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Author Topic: New Allison 10 speed  (Read 6482 times)
Lin
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« Reply #15 on: December 11, 2011, 10:53:28 AM »

Roy,

My point is not that anyone would kick it out of bed, but that it really is too pricey a professional for our modest needs.  I think you would probably get off a lot cheaper picking up a pretty turbo 6v92.
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wg4t50
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« Reply #16 on: December 11, 2011, 03:30:31 PM »

I am hoping this new 10 speed Allison will have the retarder as an option, I presently have the 4000R, and do love that retarder.  ?
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TomC
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« Reply #17 on: December 12, 2011, 08:13:57 AM »

It's too early to tell if the TC-10 will have an output retarder.  I know that both the Detroit DD and Cummins new version of the ISX have Jake brakes built in as standard.  And since the new versions are powered by dedicated lobes on the overhead camshaft, the Jakes are both powerful and quiet.  I recently took a DD15 in a Cascadia rated at its' lowest power setting of 455hp @ 1,550lb/ft torque with a 10spd on a drive at 80,000lbs.  Went over the Kellogg hill in Pomona, Ca-which is about a 5% grade, and the Jakes held the load without any brake application.  The power was pretty effortless also.  These new trucks ride so well, are so quiet-I wish some of the new drivers could have driven my first Diesel truck-which was a cabover International (1972 model) with a screaming 6-71N in it with a 10spd.  I wore ear plugs and wished for a kidney belt at times.  Good Luck, TomC
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« Reply #18 on: December 12, 2011, 08:52:06 AM »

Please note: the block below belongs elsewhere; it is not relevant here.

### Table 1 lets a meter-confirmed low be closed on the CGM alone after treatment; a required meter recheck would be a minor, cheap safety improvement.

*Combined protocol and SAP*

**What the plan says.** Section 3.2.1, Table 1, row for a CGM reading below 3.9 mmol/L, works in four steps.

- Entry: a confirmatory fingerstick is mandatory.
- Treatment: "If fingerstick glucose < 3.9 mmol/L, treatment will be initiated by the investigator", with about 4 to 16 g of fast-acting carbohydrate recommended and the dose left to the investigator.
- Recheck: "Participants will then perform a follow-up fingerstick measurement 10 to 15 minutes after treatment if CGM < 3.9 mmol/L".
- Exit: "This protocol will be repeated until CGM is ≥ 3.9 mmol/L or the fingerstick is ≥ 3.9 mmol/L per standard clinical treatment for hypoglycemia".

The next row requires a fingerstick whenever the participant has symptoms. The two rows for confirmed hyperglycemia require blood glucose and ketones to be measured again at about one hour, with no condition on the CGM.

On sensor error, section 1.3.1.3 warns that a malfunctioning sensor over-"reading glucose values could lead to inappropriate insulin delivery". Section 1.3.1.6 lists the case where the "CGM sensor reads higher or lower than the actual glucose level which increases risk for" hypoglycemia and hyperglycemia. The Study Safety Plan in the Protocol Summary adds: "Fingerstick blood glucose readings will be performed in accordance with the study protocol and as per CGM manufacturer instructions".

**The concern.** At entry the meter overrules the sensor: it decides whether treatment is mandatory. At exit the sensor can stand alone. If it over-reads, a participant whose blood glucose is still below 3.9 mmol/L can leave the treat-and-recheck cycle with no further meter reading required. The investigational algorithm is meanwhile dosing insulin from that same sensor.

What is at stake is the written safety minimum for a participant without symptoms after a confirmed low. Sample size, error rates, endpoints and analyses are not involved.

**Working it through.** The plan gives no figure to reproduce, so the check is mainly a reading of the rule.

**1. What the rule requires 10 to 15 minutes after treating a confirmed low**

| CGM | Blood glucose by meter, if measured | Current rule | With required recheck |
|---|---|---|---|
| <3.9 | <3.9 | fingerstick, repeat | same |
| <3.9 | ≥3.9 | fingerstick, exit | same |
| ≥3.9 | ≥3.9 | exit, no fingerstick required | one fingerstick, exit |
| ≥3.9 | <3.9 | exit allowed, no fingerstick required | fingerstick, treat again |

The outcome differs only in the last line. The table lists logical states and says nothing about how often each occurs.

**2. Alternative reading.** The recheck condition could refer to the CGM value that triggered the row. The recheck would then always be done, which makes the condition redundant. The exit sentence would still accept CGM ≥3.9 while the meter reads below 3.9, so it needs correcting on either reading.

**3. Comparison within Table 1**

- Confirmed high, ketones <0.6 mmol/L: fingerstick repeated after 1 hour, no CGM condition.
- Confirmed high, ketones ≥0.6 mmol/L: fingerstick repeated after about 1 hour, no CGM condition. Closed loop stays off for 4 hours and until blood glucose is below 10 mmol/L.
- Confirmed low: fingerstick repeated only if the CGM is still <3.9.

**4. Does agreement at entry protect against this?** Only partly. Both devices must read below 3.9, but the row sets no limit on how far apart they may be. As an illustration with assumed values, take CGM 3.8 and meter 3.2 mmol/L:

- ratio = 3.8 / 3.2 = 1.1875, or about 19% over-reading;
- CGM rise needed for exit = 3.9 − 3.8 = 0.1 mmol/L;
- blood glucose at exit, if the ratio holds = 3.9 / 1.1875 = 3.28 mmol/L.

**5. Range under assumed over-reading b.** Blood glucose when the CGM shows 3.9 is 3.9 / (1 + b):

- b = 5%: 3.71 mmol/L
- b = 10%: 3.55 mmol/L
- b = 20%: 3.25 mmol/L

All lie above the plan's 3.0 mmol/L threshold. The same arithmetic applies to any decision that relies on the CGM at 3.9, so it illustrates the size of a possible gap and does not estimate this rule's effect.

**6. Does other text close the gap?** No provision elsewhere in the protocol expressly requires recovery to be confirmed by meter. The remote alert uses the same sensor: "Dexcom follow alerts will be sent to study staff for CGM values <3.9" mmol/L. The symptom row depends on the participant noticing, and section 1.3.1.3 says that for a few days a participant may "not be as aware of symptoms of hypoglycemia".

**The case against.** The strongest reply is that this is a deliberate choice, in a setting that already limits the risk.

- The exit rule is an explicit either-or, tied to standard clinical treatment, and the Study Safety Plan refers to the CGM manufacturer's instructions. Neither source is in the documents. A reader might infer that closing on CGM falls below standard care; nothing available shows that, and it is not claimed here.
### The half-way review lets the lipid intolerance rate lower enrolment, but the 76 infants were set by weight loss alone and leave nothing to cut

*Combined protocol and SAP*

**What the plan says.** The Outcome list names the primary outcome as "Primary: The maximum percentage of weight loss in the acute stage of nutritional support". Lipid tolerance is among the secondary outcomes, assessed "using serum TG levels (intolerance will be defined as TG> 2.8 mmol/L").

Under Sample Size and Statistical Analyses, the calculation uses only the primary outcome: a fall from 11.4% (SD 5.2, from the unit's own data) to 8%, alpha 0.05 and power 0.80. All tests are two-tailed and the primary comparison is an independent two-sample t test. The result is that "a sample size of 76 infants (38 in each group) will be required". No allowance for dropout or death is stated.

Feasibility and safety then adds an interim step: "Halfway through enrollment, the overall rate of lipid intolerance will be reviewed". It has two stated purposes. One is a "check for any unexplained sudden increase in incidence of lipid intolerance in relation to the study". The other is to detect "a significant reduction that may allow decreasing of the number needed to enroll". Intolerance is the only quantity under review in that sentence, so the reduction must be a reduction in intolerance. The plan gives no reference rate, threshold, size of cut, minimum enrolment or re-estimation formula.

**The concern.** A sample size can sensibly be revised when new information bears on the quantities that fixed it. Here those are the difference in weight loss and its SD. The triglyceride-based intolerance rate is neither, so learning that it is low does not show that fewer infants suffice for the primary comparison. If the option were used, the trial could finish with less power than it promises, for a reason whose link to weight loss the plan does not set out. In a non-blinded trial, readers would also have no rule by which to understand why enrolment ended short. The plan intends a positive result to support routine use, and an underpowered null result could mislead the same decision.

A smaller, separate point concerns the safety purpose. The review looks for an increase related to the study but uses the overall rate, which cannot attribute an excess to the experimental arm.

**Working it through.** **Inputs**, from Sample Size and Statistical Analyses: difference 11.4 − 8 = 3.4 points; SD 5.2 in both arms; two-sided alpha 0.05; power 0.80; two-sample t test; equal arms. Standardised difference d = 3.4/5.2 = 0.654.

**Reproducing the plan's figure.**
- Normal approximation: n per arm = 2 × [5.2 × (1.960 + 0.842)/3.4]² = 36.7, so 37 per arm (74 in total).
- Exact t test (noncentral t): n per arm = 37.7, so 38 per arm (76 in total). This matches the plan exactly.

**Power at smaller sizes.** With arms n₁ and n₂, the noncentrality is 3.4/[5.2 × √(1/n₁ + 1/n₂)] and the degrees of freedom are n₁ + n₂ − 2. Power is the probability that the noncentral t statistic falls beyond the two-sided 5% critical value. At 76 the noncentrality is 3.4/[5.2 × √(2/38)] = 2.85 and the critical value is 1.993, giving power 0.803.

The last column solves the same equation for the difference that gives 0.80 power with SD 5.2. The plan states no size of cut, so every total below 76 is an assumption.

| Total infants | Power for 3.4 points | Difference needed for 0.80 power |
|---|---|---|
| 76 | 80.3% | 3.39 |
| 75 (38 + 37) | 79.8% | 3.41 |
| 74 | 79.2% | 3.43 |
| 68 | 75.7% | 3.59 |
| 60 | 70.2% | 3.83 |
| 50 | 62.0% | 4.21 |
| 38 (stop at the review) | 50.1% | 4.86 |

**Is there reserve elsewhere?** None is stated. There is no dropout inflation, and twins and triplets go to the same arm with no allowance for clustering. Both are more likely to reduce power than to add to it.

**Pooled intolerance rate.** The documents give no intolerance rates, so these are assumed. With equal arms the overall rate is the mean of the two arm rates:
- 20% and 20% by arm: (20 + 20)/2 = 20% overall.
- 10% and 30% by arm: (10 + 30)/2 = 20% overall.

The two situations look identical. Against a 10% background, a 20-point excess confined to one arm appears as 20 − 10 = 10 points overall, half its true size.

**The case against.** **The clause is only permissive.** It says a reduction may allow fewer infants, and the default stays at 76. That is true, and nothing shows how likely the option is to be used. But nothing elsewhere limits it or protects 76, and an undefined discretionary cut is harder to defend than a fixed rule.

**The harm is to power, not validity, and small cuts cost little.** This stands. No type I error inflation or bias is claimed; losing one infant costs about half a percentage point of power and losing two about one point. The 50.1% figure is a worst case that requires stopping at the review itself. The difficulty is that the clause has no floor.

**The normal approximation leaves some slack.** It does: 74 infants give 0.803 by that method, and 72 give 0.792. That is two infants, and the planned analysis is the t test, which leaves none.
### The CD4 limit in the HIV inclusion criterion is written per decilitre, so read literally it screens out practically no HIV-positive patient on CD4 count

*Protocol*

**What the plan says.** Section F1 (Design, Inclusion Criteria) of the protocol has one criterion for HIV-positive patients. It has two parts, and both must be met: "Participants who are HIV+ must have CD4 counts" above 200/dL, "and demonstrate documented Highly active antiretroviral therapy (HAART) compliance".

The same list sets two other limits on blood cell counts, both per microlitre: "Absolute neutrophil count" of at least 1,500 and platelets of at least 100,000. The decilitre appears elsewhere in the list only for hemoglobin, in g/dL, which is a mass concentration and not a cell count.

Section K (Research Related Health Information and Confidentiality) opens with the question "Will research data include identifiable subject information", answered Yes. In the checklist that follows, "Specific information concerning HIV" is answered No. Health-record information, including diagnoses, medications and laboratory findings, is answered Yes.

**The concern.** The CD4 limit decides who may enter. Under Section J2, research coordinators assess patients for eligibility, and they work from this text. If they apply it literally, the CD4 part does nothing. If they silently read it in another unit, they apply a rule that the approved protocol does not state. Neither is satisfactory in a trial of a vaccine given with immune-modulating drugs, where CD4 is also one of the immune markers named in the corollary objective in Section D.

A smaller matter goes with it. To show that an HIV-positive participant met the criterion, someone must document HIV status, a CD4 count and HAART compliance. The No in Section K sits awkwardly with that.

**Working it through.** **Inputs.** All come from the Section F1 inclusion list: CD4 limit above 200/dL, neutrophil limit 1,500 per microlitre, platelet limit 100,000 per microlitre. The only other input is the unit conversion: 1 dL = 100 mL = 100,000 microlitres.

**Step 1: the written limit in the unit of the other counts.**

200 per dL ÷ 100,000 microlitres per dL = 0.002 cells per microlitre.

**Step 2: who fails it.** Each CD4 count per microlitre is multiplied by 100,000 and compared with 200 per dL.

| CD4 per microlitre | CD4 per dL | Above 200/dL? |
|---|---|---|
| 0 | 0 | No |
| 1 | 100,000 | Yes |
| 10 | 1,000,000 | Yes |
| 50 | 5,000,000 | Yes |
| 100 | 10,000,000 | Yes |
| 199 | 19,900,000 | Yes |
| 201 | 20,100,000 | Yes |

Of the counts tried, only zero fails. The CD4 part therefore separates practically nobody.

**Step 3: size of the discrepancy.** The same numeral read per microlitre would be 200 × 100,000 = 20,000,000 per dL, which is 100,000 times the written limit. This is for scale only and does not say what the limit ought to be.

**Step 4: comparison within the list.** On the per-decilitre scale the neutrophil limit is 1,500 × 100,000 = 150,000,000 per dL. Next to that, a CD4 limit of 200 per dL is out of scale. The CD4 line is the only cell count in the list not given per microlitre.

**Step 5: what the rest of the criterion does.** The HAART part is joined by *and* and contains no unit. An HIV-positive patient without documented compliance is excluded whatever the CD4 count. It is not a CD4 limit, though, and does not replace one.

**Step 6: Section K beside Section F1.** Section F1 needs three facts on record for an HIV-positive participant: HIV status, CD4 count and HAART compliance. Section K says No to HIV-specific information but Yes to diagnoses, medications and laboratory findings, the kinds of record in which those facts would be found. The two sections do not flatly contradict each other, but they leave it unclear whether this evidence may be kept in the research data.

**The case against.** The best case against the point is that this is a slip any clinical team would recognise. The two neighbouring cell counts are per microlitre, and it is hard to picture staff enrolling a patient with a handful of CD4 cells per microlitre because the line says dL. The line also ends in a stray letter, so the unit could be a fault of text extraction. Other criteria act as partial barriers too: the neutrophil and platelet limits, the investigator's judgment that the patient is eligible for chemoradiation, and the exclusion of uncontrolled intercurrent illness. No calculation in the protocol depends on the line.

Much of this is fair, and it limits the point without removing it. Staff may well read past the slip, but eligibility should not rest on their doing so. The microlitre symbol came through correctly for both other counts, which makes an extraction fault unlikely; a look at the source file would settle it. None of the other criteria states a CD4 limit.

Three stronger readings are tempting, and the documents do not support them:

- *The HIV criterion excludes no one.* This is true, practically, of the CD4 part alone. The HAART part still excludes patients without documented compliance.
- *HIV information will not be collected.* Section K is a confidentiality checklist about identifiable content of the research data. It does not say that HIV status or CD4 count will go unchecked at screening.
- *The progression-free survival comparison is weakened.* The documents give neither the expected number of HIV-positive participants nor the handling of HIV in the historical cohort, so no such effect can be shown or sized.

Time and technology. This Airline Pilot who flew heavy metal for NWA, bought a little Cessna 150 out east, and flew it back to Minnesota. His biggest comment was how hard it was to fly IFR, having become so used to just sitting and back pushing a few buttons, and letting the computer fly the plane. He admitted the little analog plane showed him he had become quite rusty in his skills, and questioned why that kind of training wasn't ongoing, to keep guys up to standard.   

  Its the same in motor racing, that cars have become so sophisticated, were likely on the brink of being able to have the car drive itself, with the "pilot", sitting over at the pits driving it like a video game from a console.

  Now it looks like it could come to pass in ground transport. And it would be welcomed by the sensory dulled masses......who needs a driver, when a computer can do the job better, faster, and more efficiently. With auto shift and auto brake, and every thing's going auto park, its only a short way to auto steer. Set location, set destination, and bada bing, bada boom.
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CrabbyMilton
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« Reply #19 on: December 12, 2011, 09:20:57 AM »

It would be hard to imagine vehicles completely without drivers but you certainly cannot rule that out either. There was a time that you had to have people operating elevators. I know I may get blasted by the stick shift fans but the idea of automatic transmission is not to offend people who love stick shift. The idea to is get the bus from point A to point B and auto has proven itself many times over. Imagine transit and skooolies and fire trucks with stick nowadays? I know as a firetruck nut that some people don't like the newer fire apparatus. I politely tell them that they never built them so people like us have something to admire many decades form now and that the new features were born out of safety and improving overall operations of the rig. But some say they don't care they just wish things were the way they were many years ago. Steam vs. diesel in the rail commnunity is another example.
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RoyJ
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« Reply #20 on: December 13, 2011, 12:43:53 AM »